What exactly are you testing? If you're testing how well your users can use a mobile interface using either multitap or qwerty, then it would probably be easier to test the input methods separately from the application. For instance, what are the full range of characters a user can enter in your app? Letters (upper and lower), numbers, special characters (@*,/), etc. Get that list together, then create sample inputs in the form of sentences or whatever. Then test your input methods using those samples, noting input speed, error rate, satisfaction, etc. Once you have your test results, you can go back and apply them to your app and know which parts of your app will be more or less difficult for people using a given input method. You may want to note if some characters are particularly troublesome. I know the "@" can be difficult on some phones using multitap, in which case, you may want to alter your interface to account for that. For instance, instead of a "Email:______________" give them "Email:_______@____________". That eliminates the need to type the "@", which might be helpful for some users.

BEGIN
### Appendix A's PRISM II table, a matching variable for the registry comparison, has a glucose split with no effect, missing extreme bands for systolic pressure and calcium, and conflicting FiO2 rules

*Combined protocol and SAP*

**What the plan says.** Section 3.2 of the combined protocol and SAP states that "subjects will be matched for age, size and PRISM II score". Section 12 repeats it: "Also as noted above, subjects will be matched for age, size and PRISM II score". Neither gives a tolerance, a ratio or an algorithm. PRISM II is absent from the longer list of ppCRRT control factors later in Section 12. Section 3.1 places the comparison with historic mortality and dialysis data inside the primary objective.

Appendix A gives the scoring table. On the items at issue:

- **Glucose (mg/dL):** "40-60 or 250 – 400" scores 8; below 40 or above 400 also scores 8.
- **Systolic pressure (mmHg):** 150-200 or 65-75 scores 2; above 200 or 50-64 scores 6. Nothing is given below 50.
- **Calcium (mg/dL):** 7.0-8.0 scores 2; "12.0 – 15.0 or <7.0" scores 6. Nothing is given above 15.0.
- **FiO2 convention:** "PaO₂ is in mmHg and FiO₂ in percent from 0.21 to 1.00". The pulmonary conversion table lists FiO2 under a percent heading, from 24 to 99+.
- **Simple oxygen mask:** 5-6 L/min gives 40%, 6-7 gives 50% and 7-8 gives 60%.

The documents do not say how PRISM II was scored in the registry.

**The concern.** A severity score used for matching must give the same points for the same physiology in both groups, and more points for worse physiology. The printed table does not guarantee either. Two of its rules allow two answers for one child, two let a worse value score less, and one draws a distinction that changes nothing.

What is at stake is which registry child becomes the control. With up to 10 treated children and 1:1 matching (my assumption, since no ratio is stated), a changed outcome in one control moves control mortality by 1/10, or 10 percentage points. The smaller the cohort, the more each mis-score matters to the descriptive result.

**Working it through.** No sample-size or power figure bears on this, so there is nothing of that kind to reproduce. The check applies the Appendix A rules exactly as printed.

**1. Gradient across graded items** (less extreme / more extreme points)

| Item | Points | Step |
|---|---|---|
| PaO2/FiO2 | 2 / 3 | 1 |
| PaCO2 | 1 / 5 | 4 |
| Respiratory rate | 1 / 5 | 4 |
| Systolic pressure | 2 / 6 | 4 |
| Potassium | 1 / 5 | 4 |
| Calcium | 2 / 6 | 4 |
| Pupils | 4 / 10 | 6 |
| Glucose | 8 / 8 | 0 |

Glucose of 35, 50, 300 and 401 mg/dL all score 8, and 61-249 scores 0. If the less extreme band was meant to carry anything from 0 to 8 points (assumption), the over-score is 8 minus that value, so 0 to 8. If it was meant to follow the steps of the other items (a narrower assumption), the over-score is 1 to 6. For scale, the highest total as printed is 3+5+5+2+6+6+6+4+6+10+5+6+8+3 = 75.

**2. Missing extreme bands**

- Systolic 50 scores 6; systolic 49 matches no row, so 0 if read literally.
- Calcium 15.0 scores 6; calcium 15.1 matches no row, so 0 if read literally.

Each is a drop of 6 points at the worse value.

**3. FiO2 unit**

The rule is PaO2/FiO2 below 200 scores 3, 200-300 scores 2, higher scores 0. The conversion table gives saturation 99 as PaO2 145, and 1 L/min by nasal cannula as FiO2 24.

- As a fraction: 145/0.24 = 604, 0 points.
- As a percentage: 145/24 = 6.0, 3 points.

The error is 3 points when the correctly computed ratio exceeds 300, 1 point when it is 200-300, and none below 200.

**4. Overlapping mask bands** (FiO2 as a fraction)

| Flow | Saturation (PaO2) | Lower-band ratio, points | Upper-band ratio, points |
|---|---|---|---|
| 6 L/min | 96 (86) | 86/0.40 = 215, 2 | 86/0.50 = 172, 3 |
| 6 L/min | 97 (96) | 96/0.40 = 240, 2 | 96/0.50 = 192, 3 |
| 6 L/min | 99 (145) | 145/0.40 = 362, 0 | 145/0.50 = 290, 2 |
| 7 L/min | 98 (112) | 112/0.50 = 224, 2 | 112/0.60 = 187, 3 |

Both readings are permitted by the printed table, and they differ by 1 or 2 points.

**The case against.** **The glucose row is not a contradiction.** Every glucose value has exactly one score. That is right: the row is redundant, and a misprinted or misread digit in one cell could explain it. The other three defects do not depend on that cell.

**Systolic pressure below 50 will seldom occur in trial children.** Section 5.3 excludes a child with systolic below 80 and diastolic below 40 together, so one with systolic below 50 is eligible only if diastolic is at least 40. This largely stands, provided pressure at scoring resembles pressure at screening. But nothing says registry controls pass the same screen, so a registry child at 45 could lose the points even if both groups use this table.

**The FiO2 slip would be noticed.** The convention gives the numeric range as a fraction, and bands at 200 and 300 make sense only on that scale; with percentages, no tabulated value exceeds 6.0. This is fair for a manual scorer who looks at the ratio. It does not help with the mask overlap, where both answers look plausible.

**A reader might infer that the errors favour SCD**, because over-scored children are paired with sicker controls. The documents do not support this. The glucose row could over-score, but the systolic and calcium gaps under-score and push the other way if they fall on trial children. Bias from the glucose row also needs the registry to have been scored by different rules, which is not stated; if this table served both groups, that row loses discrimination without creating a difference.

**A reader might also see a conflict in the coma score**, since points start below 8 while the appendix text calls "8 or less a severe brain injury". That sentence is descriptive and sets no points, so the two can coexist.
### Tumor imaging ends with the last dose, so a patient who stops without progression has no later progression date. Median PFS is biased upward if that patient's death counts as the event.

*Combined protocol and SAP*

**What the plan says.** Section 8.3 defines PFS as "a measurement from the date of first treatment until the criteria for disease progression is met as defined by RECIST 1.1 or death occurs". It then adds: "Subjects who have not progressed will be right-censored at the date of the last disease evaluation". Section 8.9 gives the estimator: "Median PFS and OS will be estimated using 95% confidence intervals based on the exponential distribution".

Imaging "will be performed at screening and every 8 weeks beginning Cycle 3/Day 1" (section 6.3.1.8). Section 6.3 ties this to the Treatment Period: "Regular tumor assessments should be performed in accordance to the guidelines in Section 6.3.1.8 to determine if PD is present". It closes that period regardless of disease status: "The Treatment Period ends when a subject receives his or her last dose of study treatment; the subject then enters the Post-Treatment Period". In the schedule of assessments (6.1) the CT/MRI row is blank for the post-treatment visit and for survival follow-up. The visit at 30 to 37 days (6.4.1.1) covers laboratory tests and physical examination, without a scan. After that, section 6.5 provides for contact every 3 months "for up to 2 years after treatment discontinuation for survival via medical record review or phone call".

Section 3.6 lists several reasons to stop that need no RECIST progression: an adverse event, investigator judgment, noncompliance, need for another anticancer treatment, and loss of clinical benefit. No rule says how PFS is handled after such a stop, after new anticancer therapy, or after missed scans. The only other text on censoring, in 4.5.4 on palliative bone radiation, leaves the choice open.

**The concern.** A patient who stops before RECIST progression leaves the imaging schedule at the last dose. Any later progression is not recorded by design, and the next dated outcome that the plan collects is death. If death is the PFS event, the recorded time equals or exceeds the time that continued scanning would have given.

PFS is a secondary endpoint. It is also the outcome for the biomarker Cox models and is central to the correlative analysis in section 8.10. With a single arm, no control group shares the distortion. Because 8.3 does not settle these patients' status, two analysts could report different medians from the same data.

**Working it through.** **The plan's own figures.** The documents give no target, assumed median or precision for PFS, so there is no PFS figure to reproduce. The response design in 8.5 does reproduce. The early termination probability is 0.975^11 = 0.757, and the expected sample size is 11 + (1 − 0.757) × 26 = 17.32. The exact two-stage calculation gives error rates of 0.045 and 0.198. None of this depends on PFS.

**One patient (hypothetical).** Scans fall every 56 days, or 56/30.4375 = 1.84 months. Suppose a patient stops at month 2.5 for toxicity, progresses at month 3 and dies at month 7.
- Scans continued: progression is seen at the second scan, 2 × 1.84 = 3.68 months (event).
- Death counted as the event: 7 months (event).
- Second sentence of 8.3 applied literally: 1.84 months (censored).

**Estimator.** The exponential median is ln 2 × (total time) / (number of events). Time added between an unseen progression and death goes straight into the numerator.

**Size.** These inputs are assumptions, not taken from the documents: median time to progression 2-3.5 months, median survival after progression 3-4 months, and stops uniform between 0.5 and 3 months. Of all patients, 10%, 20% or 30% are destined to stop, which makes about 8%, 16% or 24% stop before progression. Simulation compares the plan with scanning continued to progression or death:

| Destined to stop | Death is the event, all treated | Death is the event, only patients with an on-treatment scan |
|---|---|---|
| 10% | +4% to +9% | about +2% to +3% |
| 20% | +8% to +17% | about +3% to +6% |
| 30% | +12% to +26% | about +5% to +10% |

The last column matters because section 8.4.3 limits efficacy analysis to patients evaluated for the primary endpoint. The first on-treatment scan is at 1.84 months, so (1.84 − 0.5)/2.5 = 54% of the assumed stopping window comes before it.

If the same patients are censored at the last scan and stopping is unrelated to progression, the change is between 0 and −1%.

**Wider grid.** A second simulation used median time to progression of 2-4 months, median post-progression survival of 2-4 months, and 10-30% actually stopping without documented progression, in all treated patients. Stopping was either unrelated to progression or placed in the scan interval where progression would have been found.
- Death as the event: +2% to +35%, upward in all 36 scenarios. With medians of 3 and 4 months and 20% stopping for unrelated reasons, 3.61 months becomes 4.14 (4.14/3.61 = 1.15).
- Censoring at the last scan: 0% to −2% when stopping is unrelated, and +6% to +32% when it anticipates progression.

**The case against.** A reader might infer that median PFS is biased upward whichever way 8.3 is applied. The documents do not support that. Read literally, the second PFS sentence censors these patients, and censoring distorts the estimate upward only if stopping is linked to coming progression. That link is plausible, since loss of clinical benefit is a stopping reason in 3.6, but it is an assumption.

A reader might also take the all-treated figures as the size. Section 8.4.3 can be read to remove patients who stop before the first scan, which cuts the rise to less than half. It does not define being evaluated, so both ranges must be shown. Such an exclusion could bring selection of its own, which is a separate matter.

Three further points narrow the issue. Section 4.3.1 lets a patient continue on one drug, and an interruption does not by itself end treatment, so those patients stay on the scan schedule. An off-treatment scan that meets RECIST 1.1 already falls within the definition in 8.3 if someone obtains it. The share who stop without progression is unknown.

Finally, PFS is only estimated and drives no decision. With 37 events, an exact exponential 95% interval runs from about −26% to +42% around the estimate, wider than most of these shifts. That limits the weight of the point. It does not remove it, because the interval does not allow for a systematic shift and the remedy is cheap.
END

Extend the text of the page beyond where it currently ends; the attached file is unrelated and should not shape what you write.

> Hi AllHope everybody is doing well.Recently I conducted a usability
> test a
> part of which involved testing a multitap vs a full QWERTY keypad on
> mobile phone.Major part was to test the QWERTY.After the test, I am
> if it is ok to compare these two ?Both of them have different
> interfaces and
> interactions; hence the type of errors users make will differ with both
> them.Is it ok to test QWERTY considering multitap as a benchmark if we
> looking at error rates ?Thoughts ?Ananya Vetaal
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